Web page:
n April 18, I attended the launch of Judy MacInnes Jr.'s debut collection of poetry Snatch at the DV8 in Vancouver. Electronica was playing, the crowd, mostly young and energetic, packed the place immovable. I bought the collection and was instantly impressed with how her publisher, Anvil Press, has packaged it: this was not your average poetry book. The shape and cover looks like a British Import CD, the font bright and modern, and a 12 poem CD was included. When Judy stepped up to the mic and began her thank-yous, naming all her pets, and the pets of friends and family, I became skeptical. Sure the packaging is slick and sexy, but you know what they say about covers...
Reading the first stanza of the opening poem, Horizontal Iceberg, erased all suspicions:
Two nights ago I skated
the Beaufort Sea, hunting
for the perfect vagina
in ice. A hole so diamond
cut and cold, its insides
furnished with saws, it could easily
divide an innocent man
in half. Like magic, icebergs
swelled and when I woke up
I hated poetry.
Yes, I thought, I am going like this. I have read it three times in as many days. MacInnes Jr's language has both clarity and complexity. She tells snatches of stories that on the surface may appear anecdotal, but are compelling and significant, often simultaneously hilarious and heartbreaking. While much of her poetry is about growing up and falling in love, it never slips into sentimentality or nostalgia.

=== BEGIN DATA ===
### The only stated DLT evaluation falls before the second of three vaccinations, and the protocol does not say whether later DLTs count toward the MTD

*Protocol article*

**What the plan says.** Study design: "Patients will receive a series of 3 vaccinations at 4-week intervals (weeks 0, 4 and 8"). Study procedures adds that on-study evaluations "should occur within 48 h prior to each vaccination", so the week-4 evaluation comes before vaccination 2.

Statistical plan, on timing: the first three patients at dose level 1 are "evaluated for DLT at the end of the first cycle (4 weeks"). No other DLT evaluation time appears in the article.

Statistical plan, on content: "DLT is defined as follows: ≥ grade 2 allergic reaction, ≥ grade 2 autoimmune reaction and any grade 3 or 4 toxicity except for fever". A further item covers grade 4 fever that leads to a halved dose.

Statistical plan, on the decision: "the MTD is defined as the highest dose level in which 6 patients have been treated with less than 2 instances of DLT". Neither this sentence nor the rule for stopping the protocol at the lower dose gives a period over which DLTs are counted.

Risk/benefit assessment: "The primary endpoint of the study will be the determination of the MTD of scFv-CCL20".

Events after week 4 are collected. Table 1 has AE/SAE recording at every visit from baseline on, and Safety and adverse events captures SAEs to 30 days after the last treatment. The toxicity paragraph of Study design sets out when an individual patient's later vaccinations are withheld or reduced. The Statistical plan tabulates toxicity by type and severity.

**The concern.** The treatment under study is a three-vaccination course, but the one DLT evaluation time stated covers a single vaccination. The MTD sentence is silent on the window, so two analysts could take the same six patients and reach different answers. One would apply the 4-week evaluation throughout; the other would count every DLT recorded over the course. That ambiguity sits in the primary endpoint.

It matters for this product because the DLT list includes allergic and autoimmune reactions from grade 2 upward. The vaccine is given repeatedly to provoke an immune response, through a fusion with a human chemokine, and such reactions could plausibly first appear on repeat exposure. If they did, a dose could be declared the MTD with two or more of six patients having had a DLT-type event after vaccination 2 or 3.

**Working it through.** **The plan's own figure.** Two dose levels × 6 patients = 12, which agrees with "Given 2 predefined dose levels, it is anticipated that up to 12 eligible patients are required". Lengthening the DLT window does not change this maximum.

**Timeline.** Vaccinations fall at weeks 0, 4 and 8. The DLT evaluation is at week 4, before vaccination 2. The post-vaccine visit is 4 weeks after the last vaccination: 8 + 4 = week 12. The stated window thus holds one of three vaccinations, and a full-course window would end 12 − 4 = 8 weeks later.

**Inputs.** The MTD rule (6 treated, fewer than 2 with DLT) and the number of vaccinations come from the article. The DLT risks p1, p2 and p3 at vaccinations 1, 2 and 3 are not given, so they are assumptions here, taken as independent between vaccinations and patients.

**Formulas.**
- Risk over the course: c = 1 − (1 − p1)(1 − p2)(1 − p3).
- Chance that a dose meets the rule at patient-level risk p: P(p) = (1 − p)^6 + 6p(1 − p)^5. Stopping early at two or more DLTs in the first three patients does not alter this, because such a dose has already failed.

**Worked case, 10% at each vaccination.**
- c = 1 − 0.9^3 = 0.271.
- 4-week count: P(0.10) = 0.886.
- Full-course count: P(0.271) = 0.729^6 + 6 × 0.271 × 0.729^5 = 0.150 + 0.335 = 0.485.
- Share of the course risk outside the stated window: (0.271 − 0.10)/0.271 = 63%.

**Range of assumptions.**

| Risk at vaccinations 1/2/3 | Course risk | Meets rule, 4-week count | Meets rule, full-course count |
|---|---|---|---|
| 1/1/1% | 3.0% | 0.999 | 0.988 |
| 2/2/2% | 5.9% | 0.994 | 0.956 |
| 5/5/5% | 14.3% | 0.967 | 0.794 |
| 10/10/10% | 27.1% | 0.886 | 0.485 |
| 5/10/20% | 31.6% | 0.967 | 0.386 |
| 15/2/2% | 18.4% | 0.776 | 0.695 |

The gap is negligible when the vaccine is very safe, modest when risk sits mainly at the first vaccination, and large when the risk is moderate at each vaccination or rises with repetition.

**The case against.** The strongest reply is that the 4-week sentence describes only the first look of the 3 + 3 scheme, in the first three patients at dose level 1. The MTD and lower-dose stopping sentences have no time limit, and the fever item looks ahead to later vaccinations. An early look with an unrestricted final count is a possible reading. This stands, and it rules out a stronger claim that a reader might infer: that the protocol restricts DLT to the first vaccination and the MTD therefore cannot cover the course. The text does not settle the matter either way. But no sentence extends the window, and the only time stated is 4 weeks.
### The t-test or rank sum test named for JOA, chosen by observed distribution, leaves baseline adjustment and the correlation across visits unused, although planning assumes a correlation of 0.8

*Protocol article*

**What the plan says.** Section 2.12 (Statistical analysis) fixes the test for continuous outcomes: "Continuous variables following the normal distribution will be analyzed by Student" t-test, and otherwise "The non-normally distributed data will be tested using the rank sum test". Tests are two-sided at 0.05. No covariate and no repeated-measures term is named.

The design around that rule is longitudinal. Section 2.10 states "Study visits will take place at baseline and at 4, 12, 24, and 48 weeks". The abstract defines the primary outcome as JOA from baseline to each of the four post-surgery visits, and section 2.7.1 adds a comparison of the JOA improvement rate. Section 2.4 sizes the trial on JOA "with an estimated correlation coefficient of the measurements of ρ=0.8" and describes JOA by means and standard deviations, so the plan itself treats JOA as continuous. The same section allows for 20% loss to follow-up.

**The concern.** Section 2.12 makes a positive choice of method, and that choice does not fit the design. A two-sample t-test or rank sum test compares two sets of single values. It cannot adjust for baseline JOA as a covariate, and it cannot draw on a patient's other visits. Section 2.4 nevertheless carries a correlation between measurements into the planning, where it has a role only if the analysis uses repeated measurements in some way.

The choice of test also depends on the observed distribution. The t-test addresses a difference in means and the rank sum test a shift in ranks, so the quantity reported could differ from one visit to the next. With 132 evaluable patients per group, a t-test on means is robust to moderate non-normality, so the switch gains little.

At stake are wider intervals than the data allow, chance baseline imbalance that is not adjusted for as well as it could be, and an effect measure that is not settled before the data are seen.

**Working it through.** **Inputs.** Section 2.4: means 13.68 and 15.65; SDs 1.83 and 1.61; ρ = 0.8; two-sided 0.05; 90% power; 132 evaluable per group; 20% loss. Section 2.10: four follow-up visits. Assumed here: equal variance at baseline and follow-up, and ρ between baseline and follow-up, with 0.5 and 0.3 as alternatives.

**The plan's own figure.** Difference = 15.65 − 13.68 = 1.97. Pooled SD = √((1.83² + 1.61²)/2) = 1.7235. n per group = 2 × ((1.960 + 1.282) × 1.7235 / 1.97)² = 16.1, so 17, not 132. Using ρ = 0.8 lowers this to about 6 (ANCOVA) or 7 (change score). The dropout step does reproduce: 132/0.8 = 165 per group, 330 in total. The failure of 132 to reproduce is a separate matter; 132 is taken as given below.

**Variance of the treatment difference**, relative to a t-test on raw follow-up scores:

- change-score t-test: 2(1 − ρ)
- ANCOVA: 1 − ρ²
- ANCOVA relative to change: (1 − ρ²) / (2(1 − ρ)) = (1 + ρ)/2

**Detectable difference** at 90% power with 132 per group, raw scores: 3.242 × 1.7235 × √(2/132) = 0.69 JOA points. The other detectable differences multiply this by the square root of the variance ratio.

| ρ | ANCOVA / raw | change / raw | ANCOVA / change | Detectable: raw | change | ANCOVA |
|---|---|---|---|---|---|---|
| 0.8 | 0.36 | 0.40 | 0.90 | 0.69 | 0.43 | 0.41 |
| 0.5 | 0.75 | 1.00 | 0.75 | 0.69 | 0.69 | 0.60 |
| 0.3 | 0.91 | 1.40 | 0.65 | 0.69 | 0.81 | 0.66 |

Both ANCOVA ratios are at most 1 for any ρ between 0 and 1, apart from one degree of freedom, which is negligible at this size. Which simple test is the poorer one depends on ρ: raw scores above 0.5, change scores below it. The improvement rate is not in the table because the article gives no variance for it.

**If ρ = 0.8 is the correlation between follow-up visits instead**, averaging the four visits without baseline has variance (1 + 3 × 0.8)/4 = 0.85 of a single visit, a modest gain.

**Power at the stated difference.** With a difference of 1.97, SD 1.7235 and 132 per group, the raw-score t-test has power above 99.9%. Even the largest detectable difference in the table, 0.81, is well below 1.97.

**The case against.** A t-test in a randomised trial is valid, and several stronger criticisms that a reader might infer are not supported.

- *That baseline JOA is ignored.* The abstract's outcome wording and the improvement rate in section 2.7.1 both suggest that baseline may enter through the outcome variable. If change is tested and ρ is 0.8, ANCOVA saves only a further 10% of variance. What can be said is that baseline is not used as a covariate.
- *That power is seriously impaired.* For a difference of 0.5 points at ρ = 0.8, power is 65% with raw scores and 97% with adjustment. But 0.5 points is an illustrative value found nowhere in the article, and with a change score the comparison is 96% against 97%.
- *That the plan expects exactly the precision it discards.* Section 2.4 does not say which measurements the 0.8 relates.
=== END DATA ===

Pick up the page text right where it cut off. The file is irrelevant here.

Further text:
Although poetry is historically an oral medium, I find most readings verge on unbearable. Little has changed since the Beat Poets, with the strange affected reading voice, odd mannerism and pauses, and generally it is even worse with music. (Recall the "Wo-man" scene in So I Married an Axe Murder, but without the irony.) With this prejudice, I played the accompanying CD, a 20 minute Snatch sampler, with apprehension. Again, I was impressed; the CD is about the poetry, not the poet. Each poem has its own distinct soundscape, and are not simply read, but performed. MacInnes Jr. is only on three of the twelve tracks, with actors and other artists featured on the remainder. One of my favourite poems from the collection, Troll, is performed immaculately by Dawn Petton as if it were an instructional film from the fifties.
I love Snatch. It may not be perfect, some of the poems are much weaker than the others, but as a whole it is an impressive debut collection. It is exciting, fresh, perceptive; a complete package that will help bring Canadian poetry into the 21st century. Congratulations, Judy MacInnes Jr., I can't wait to read what you come up with next.
published by anvil press